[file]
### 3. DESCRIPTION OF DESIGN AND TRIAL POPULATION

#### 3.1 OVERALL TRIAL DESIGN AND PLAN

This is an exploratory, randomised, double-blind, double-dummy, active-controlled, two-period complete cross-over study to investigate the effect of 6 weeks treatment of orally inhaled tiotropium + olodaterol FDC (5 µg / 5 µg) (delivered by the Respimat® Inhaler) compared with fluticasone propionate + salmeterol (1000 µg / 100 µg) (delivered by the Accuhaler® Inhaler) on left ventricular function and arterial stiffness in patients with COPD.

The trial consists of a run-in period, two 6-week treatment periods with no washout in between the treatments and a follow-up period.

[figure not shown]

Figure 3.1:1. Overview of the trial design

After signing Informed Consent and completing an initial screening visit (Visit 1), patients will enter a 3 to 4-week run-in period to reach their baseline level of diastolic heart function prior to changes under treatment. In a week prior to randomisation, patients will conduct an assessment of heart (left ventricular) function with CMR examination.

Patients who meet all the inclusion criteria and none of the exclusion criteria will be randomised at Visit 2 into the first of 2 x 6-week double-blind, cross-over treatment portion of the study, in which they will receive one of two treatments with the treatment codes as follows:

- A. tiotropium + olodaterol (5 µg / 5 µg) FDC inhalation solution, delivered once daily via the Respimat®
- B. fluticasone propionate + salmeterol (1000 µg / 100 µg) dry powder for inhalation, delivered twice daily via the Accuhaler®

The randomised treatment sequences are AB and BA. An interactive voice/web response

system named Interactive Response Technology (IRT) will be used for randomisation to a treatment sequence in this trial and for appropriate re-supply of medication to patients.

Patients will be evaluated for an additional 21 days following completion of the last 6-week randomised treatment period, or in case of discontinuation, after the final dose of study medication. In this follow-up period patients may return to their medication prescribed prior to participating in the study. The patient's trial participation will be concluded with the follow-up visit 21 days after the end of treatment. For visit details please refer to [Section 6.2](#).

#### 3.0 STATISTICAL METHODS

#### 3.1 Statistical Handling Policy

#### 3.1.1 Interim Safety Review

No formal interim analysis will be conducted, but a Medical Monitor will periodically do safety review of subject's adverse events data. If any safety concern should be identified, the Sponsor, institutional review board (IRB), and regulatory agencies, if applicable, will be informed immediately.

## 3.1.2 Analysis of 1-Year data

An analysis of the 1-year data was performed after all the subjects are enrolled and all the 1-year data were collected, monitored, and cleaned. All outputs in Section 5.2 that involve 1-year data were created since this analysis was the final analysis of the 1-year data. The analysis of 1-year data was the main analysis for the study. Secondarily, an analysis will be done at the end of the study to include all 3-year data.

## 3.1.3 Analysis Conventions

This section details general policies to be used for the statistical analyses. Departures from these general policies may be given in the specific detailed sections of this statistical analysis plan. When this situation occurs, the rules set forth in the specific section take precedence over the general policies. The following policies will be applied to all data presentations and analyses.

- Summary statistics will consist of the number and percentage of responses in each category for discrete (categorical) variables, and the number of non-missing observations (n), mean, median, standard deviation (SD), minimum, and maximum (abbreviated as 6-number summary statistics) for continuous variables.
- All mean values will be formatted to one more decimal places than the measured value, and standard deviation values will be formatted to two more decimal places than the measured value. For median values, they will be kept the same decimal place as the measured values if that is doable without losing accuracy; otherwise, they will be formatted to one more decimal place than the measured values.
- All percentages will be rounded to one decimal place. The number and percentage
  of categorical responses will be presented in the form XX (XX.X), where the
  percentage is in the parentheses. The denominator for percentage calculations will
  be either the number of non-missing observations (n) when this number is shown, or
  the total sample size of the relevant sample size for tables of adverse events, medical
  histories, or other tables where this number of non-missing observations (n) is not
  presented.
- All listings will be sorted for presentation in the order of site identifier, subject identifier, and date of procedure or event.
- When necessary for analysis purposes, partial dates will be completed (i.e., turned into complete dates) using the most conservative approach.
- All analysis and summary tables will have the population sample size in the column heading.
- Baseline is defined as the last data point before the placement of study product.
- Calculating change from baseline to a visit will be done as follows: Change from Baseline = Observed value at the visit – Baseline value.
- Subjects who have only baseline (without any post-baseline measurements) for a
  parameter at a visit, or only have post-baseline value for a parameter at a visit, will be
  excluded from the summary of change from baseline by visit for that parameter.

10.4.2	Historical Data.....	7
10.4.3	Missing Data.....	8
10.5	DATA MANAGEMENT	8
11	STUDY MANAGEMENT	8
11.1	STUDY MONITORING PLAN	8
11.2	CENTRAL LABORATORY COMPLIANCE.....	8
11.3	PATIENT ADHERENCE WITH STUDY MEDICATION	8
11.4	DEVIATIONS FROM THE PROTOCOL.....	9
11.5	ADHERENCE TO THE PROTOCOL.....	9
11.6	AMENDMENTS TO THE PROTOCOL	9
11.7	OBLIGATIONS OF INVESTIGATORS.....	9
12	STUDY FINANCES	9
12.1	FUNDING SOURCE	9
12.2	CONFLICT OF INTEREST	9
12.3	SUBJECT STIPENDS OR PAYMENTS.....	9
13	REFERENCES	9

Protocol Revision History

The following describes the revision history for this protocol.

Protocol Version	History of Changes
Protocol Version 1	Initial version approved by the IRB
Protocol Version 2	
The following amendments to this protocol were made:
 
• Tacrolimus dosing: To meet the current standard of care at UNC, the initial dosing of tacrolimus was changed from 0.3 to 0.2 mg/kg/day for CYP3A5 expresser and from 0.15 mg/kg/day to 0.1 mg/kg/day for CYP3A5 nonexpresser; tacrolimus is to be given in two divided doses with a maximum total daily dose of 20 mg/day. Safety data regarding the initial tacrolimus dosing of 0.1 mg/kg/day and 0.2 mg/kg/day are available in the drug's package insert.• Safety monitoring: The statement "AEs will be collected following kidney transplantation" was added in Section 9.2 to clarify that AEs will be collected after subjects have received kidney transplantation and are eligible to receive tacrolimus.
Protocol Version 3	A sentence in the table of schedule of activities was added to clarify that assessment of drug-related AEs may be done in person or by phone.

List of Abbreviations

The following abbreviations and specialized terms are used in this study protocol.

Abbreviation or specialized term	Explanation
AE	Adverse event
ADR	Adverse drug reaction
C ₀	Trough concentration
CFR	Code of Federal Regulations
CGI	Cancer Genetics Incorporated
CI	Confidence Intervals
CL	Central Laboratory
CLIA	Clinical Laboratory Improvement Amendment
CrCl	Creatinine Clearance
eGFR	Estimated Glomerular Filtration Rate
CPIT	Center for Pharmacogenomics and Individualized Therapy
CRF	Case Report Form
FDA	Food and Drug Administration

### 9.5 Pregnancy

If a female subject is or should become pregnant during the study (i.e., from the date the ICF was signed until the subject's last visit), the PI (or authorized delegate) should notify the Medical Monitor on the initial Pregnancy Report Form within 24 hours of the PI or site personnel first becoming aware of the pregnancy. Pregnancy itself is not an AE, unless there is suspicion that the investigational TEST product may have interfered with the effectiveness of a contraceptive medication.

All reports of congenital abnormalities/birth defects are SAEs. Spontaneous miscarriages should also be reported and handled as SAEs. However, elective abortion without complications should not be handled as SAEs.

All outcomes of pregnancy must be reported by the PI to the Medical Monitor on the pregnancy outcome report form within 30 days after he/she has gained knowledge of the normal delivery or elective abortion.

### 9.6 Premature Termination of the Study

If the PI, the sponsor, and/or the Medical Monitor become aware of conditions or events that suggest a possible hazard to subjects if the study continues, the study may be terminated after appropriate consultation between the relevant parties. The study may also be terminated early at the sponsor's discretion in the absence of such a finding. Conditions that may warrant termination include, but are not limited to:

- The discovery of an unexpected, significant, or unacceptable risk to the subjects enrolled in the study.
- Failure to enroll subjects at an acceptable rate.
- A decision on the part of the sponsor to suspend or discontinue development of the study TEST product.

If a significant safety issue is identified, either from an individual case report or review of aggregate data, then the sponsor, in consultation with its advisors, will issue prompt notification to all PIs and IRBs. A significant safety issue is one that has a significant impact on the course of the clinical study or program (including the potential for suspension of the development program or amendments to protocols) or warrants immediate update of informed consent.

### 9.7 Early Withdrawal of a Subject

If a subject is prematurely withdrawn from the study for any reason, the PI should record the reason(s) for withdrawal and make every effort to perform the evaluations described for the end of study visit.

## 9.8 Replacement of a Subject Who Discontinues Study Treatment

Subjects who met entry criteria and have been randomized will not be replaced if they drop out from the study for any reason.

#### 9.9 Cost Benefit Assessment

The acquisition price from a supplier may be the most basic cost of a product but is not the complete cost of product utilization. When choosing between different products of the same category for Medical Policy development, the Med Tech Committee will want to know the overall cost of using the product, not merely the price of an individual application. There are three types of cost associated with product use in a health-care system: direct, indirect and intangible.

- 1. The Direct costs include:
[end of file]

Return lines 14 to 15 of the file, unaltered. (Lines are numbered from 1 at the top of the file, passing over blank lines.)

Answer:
#### 3.0 STATISTICAL METHODS

#### 3.1 Statistical Handling Policy